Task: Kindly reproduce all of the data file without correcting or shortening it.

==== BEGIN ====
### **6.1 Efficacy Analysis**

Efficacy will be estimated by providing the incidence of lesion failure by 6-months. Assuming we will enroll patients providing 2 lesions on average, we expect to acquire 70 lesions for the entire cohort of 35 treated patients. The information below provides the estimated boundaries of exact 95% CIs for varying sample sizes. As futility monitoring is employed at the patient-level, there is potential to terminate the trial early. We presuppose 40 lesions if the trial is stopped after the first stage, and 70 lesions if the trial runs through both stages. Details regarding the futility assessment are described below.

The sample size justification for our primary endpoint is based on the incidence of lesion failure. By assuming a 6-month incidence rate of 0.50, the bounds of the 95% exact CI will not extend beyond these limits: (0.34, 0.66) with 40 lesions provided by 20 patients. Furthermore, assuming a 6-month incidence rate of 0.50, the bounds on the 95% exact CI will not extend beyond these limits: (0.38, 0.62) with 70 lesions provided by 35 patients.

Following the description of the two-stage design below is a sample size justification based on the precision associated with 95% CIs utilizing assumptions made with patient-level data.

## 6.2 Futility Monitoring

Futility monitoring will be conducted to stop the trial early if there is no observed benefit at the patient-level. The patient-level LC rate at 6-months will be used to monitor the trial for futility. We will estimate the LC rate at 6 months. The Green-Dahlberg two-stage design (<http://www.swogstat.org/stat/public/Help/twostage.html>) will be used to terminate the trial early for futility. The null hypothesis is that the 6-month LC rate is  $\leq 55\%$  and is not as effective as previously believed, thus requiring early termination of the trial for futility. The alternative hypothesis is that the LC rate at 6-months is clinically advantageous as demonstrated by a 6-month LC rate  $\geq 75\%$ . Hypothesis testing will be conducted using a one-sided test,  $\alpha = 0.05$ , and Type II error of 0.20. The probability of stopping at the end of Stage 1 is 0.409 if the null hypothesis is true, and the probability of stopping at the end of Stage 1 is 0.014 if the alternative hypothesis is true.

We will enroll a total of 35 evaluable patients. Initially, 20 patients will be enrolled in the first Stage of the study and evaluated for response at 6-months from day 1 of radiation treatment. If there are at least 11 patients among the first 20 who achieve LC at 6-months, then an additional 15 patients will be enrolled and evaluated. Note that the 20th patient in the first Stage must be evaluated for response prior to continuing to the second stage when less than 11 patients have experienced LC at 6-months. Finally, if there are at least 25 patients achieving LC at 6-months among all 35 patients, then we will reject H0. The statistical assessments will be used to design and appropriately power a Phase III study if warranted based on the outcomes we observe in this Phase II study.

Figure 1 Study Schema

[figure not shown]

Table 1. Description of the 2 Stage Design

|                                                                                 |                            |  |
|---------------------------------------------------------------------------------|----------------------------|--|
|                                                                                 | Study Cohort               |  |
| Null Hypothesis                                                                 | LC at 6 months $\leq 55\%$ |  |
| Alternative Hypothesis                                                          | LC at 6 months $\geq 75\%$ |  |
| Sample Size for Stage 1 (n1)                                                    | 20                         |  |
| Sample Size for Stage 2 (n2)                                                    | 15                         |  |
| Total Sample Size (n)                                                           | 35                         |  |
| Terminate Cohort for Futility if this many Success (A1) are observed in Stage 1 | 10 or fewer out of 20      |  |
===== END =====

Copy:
### **6.1 Efficacy Analysis**

Efficacy will be estimated by providing the incidence of lesion failure by 6-months. Assuming we will enroll patients providing 2 lesions on average, we expect to acquire 70 lesions for the entire cohort of 35 treated patients. The information below provides the estimated boundaries of exact 95% CIs for varying sample sizes. As futility monitoring is employed at the patient-level, there is potential to terminate the trial early. We presuppose 40 lesions if the trial is stopped after the first stage, and 70 lesions if the trial runs through both stages. Details regarding the futility assessment are described below.

The sample size justification for our primary endpoint is based on the incidence of lesion failure. By assuming a 6-month incidence rate of 0.50, the bounds of the 95% exact CI will not extend beyond these limits: (0.34, 0.66) with 40 lesions provided by 20 patients. Furthermore, assuming a 6-month incidence rate of 0.50, the bounds on the 95% exact CI will not extend beyond these limits: (0.38, 0.62) with 70 lesions provided by 35 patients.

Following the description of the two-stage design below is a sample size justification based on the precision associated with 95% CIs utilizing assumptions made with patient-level data.

## 6.2 Futility Monitoring

Futility monitoring will be conducted to stop the trial early if there is no observed benefit at the patient-level. The patient-level LC rate at 6-months will be used to monitor the trial for futility. We will estimate the LC rate at 6 months. The Green-Dahlberg two-stage design (<http://www.swogstat.org/stat/public/Help/twostage.html>) will be used to terminate the trial early for futility. The null hypothesis is that the 6-month LC rate is  $\leq 55\%$  and is not as effective as previously believed, thus requiring early termination of the trial for futility. The alternative hypothesis is that the LC rate at 6-months is clinically advantageous as demonstrated by a 6-month LC rate  $\geq 75\%$ . Hypothesis testing will be conducted using a one-sided test,  $\alpha = 0.05$ , and Type II error of 0.20. The probability of stopping at the end of Stage 1 is 0.409 if the null hypothesis is true, and the probability of stopping at the end of Stage 1 is 0.014 if the alternative hypothesis is true.

We will enroll a total of 35 evaluable patients. Initially, 20 patients will be enrolled in the first Stage of the study and evaluated for response at 6-months from day 1 of radiation treatment. If there are at least 11 patients among the first 20 who achieve LC at 6-months, then an additional 15 patients will be enrolled and evaluated. Note that the 20th patient in the first Stage must be evaluated for response prior to continuing to the second stage when less than 11 patients have experienced LC at 6-months. Finally, if there are at least 25 patients achieving LC at 6-months among all 35 patients, then we will reject H0. The statistical assessments will be used to design and appropriately power a Phase III study if warranted based on the outcomes we observe in this Phase II study.

Figure 1 Study Schema

[figure not shown]

Table 1. Description of the 2 Stage Design

|                                                                                 |                            |  |
|---------------------------------------------------------------------------------|----------------------------|--|
|                                                                                 | Study Cohort               |  |
| Null Hypothesis                                                                 | LC at 6 months $\leq 55\%$ |  |
| Alternative Hypothesis                                                          | LC at 6 months $\geq 75\%$ |  |
| Sample Size for Stage 1 (n1)                                                    | 20                         |  |
| Sample Size for Stage 2 (n2)                                                    | 15                         |  |
| Total Sample Size (n)                                                           | 35                         |  |
| Terminate Cohort for Futility if this many Success (A1) are observed in Stage 1 | 10 or fewer out of 20      |  |